- Repeated, perfunctory responses. A person who says, “Oh really? Oh really? That’s interesting. Oh really?” is probably not too engaged. Or a person who keeps saying, “That’s hilarious.”
- Simple questions. People who are bored ask simple questions. “When did you move?” “Where did you go?” People who are interested ask more complicated questions that show curiosity, not mere politeness.
- Interruption. Although it sounds rude, interruption is actually a good sign, I think. It means a person is bursting to say something, and that shows interest.
- Request for clarification. A person who is sincerely interested in what you’re saying will need you to elaborate or to explain. “What does that term mean?” “When exactly did that happen?”
- Imbalance of talking time. I suspect that many people fondly suppose that they usually do eighty percent of the talking in a conversation because people find them fascinating. Sometimes, it’s true…In general, though, people who are interested in a subject have things to say themselves; they want to add their own opinions, information, and experiences. If they aren’t doing that, they probably just want the conversation to end faster.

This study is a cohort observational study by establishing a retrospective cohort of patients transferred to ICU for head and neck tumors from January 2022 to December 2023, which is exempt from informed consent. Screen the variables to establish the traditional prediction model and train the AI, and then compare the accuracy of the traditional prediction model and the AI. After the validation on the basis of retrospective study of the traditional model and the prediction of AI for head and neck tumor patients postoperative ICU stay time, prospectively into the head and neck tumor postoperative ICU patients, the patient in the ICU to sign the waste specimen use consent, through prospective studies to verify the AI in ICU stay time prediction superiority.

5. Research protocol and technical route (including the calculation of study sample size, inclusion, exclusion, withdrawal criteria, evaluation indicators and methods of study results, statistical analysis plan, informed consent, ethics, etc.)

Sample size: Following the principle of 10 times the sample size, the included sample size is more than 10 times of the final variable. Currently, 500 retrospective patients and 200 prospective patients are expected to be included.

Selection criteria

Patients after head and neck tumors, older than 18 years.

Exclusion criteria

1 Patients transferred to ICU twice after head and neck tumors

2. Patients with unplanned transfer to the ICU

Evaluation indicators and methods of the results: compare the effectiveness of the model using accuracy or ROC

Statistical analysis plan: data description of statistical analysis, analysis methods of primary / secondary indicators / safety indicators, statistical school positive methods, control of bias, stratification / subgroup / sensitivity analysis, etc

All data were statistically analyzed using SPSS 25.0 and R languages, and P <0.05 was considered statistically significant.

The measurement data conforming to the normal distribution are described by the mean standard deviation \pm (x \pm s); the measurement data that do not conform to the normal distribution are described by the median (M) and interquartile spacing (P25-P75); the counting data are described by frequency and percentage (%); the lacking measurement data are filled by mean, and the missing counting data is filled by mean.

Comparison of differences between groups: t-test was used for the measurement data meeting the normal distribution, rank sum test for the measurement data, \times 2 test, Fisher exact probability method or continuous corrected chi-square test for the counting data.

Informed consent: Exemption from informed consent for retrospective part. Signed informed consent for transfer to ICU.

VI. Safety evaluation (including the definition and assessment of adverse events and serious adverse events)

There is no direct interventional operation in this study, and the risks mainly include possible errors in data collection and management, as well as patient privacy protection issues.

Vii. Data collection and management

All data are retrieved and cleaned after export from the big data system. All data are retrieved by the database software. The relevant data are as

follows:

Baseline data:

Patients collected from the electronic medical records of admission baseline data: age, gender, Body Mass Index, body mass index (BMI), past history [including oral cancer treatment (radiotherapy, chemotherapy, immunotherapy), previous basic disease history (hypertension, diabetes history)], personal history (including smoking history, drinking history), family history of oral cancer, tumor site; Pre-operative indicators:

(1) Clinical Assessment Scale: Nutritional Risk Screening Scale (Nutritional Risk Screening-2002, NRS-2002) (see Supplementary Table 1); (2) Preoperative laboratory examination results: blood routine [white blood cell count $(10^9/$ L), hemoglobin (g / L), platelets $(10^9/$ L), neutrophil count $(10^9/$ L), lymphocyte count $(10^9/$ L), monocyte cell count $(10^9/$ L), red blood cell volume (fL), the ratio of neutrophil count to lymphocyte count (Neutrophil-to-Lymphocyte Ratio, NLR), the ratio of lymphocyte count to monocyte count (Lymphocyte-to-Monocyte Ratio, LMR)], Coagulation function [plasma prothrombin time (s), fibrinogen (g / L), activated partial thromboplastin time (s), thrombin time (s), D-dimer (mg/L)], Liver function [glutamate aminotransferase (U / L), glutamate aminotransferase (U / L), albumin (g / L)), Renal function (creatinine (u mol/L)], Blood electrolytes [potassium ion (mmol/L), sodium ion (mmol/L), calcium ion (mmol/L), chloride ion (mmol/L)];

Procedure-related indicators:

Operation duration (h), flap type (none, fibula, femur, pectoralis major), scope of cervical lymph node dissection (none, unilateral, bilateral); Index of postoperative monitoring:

- Body position. People with a good connection generally turn fully to face each other. A person who is partially turned away isn’t fully embracing the conversation.
- Audience posture. An audience that’s upright and still is interested, while an audience that’s horizontal and squirmy is bored.
The seventh is especially helpful (worrying?) for preachers.
You can buy Gretchen’s entertaining and enlightening book here.